"World is Witness," a project of the U.S. Holocaust Memorial Museum, bears witness to genocide and related crimes against humanity around the world.
Displaced people from nearby villages gathered on the outskirts of Faradje, seeking protection by the Congolese Army. Despite the presence of troops, the Lord’s Resistance Army continues to prey upon Congolese. Attacks and abductions, mainly of children, occur weekly. Michael Graham/USHMM. And the museum makes great use of the Web, with updates from the field, stories and audio clips of eyewitness testimony, photographs, interactive maps and more.
The site includes a bi-weekly audio series and podcast service, hosted by Committee on Conscience Project Director Bridget Conley-Zilkic, with the voices of human rights defenders, experts and others, letting the world know that genocide and ethnic cleansing did not end with the fall of the Nazis.
The testimonials and audio clips are striking, highlighting the incredible courage of the survivors of such atrocities.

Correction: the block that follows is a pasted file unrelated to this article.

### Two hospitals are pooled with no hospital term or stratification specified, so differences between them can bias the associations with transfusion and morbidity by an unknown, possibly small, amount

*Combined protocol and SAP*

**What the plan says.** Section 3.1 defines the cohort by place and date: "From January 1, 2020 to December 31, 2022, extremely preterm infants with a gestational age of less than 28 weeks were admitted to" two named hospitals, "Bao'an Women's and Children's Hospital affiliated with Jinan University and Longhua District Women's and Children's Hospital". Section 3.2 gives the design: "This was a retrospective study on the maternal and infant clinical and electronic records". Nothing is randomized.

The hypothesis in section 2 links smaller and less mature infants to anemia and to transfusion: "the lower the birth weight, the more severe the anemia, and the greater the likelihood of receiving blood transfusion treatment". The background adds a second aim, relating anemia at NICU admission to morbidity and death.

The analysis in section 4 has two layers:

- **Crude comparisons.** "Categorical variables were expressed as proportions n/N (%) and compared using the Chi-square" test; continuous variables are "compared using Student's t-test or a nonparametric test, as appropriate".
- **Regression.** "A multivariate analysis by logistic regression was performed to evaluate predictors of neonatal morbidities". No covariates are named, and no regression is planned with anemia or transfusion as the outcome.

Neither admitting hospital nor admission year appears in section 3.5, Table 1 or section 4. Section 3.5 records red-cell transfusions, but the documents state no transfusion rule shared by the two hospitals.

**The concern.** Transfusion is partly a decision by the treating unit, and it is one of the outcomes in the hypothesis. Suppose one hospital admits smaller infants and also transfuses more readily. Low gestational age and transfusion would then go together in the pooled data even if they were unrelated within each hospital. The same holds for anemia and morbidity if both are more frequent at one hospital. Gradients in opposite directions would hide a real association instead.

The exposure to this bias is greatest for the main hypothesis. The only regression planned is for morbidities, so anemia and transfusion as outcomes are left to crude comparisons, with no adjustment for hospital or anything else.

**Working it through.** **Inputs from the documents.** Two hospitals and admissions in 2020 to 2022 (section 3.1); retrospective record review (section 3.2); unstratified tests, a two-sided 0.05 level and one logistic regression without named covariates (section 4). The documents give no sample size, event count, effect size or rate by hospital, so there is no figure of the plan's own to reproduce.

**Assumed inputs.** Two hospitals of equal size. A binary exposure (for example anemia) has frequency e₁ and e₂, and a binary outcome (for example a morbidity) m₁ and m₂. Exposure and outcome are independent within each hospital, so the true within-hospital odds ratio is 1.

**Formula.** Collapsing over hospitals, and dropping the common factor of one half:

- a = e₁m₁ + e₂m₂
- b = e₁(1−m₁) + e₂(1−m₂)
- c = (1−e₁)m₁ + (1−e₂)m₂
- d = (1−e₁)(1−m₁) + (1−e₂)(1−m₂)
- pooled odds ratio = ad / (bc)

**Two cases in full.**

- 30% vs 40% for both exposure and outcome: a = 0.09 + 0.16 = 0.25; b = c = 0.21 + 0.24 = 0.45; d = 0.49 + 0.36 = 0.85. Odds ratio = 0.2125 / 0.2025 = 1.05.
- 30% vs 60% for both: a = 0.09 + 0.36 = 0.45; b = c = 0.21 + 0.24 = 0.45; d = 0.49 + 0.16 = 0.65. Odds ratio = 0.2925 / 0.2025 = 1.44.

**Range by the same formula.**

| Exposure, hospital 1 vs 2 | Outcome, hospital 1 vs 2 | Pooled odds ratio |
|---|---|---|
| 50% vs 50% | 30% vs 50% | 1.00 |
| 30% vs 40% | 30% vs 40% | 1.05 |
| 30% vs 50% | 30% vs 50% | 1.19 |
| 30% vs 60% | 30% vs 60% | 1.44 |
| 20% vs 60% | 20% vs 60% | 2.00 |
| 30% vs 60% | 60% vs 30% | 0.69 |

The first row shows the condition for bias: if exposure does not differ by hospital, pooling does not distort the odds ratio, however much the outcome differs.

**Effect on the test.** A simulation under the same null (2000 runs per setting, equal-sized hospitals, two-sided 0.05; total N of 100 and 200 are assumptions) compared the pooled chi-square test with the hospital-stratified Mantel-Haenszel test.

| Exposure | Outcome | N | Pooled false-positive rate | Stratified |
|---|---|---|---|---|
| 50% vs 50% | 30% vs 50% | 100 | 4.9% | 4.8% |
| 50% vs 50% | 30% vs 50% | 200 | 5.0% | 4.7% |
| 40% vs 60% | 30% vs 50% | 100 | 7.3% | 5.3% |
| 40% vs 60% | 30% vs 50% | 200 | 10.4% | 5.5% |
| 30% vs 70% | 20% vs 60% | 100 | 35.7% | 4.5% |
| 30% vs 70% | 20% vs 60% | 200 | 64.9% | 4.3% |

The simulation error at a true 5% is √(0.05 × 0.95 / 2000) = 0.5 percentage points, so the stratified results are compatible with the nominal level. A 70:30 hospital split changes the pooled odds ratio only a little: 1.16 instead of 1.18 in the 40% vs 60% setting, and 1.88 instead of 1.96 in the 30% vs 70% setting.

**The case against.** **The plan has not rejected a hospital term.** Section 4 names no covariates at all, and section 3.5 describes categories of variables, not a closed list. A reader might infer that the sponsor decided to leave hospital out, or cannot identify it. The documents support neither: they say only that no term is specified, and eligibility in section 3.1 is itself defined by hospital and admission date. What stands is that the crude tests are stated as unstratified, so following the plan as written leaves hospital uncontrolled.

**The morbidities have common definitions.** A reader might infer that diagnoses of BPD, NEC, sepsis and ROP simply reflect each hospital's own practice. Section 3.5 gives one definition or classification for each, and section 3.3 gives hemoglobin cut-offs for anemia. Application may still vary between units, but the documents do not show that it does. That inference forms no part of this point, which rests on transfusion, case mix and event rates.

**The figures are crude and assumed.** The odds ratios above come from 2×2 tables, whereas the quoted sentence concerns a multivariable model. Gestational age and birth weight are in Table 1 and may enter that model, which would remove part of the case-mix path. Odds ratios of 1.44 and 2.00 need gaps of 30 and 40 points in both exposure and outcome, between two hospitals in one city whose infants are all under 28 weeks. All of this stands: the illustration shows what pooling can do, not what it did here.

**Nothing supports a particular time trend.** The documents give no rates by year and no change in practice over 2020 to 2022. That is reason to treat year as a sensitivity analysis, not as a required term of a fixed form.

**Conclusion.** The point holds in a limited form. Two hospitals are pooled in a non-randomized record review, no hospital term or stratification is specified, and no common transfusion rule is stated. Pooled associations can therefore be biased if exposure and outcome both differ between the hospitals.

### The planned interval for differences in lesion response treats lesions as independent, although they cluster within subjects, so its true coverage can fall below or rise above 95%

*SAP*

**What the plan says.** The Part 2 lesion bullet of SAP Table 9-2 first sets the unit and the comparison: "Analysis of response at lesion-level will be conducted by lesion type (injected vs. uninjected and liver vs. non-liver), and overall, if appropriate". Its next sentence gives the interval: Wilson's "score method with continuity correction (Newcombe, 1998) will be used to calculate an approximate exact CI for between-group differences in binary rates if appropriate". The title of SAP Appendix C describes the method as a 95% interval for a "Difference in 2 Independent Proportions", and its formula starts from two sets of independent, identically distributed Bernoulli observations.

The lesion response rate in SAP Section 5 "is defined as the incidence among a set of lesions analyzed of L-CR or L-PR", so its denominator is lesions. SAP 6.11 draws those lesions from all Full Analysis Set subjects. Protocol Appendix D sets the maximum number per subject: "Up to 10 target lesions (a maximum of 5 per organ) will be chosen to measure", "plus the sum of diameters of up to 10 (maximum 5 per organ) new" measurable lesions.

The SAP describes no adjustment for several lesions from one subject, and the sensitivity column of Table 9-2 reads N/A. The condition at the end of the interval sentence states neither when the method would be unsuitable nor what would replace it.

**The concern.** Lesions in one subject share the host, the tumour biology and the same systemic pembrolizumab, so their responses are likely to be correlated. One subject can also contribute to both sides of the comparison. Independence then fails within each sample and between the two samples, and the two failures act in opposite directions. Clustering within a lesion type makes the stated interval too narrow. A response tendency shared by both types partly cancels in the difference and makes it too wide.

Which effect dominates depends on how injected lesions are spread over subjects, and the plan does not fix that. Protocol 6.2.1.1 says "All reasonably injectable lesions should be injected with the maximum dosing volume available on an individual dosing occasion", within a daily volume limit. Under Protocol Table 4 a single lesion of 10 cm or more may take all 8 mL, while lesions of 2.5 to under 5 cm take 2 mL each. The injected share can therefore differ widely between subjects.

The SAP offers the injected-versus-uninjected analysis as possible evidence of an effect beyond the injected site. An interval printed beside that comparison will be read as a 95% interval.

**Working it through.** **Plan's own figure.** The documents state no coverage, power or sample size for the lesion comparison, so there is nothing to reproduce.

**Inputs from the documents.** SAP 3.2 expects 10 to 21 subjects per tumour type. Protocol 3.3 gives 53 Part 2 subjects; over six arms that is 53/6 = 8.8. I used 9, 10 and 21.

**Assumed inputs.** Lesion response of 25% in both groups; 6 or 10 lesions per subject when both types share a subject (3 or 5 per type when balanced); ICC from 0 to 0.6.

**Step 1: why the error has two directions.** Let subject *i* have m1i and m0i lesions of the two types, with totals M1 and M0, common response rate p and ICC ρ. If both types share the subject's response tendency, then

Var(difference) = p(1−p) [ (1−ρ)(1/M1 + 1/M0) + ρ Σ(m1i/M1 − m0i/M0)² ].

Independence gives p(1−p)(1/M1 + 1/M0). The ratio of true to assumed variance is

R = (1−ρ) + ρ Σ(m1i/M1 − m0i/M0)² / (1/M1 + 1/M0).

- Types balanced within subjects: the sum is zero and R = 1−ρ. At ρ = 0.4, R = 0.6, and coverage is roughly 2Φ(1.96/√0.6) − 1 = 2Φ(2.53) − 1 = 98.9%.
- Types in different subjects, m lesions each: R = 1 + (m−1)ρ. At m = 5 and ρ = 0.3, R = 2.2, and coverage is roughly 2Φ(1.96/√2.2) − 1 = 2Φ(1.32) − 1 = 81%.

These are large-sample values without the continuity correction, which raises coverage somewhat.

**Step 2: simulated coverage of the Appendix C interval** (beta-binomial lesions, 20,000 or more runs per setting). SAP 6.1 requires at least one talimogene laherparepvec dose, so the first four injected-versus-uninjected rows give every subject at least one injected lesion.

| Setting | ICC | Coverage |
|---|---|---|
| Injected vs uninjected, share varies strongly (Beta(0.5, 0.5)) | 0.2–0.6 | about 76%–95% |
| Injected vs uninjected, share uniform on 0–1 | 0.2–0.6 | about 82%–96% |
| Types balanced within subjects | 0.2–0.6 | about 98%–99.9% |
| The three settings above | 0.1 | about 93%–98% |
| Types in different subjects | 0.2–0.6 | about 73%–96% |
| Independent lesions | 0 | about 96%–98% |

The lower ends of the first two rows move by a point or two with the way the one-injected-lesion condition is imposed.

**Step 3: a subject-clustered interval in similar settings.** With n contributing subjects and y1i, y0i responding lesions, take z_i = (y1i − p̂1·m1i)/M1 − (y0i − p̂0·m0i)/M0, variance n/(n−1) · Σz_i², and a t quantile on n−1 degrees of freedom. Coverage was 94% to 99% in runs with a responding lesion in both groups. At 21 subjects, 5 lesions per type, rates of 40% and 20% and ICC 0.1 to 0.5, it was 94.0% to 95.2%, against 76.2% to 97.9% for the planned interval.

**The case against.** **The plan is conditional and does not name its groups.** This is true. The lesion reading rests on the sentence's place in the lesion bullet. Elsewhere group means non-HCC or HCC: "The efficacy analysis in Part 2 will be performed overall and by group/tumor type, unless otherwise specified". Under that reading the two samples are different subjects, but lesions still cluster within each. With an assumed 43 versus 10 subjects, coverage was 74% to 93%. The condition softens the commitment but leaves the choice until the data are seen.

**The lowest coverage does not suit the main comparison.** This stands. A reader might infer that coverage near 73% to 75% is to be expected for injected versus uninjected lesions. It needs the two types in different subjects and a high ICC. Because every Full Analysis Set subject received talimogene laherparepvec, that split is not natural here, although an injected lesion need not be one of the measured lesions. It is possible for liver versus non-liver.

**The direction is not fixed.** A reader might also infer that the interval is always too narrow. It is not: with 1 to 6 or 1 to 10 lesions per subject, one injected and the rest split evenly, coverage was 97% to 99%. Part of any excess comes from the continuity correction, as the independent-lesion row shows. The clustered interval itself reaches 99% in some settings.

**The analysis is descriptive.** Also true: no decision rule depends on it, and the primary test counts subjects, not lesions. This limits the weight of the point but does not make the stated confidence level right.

The survivors describe their nightmares, their urge for revenge, and their dreams for the future.
There's much, much more. What's unfortunate is how relatively few people will see the site, visit the Holocaust Museum, or otherwise fully comprehend the atrocities still happening around the world. It's that lack of remembrance that the museum is fighting, knowing that an important part of preventing inconceivable evil is to remember the past and spread the knowledge of the present.
So for this effort in bringing profound and uncomfortable issues to light, "World is Witness" is the Government Video Website of the Week.
And check out last week's Website of the Week, where the U.S. Department of Health and Human Services gives people the tools they need - in video form - to prevent the spread of H1N1, the swine flu virus.
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